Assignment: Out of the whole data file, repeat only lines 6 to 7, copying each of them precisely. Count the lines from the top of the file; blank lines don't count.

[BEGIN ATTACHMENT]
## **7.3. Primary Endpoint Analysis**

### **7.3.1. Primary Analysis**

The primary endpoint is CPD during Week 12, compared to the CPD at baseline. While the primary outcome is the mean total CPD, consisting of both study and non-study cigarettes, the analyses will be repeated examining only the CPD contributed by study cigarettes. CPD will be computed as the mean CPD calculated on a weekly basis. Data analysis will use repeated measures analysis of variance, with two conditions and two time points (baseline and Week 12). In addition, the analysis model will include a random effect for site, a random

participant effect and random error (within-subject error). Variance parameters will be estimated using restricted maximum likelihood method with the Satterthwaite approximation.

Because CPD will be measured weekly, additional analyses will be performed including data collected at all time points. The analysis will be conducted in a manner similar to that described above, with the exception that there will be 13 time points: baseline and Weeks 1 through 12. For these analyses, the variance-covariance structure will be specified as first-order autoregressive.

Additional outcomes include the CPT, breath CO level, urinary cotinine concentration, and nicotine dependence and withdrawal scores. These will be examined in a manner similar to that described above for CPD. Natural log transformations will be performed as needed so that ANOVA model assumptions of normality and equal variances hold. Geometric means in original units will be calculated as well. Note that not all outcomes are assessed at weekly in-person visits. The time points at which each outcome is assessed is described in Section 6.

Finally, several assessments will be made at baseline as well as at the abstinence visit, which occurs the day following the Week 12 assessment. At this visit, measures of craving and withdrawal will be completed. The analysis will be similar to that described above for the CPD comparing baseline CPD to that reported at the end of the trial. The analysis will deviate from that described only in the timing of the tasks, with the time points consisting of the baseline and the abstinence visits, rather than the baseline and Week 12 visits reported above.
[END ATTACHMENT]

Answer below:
Additional outcomes include the CPT, breath CO level, urinary cotinine concentration, and nicotine dependence and withdrawal scores. These will be examined in a manner similar to that described above for CPD. Natural log transformations will be performed as needed so that ANOVA model assumptions of normality and equal variances hold. Geometric means in original units will be calculated as well. Note that not all outcomes are assessed at weekly in-person visits. The time points at which each outcome is assessed is described in Section 6.

Finally, several assessments will be made at baseline as well as at the abstinence visit, which occurs the day following the Week 12 assessment. At this visit, measures of craving and withdrawal will be completed. The analysis will be similar to that described above for the CPD comparing baseline CPD to that reported at the end of the trial. The analysis will deviate from that described only in the timing of the tasks, with the time points consisting of the baseline and the abstinence visits, rather than the baseline and Week 12 visits reported above.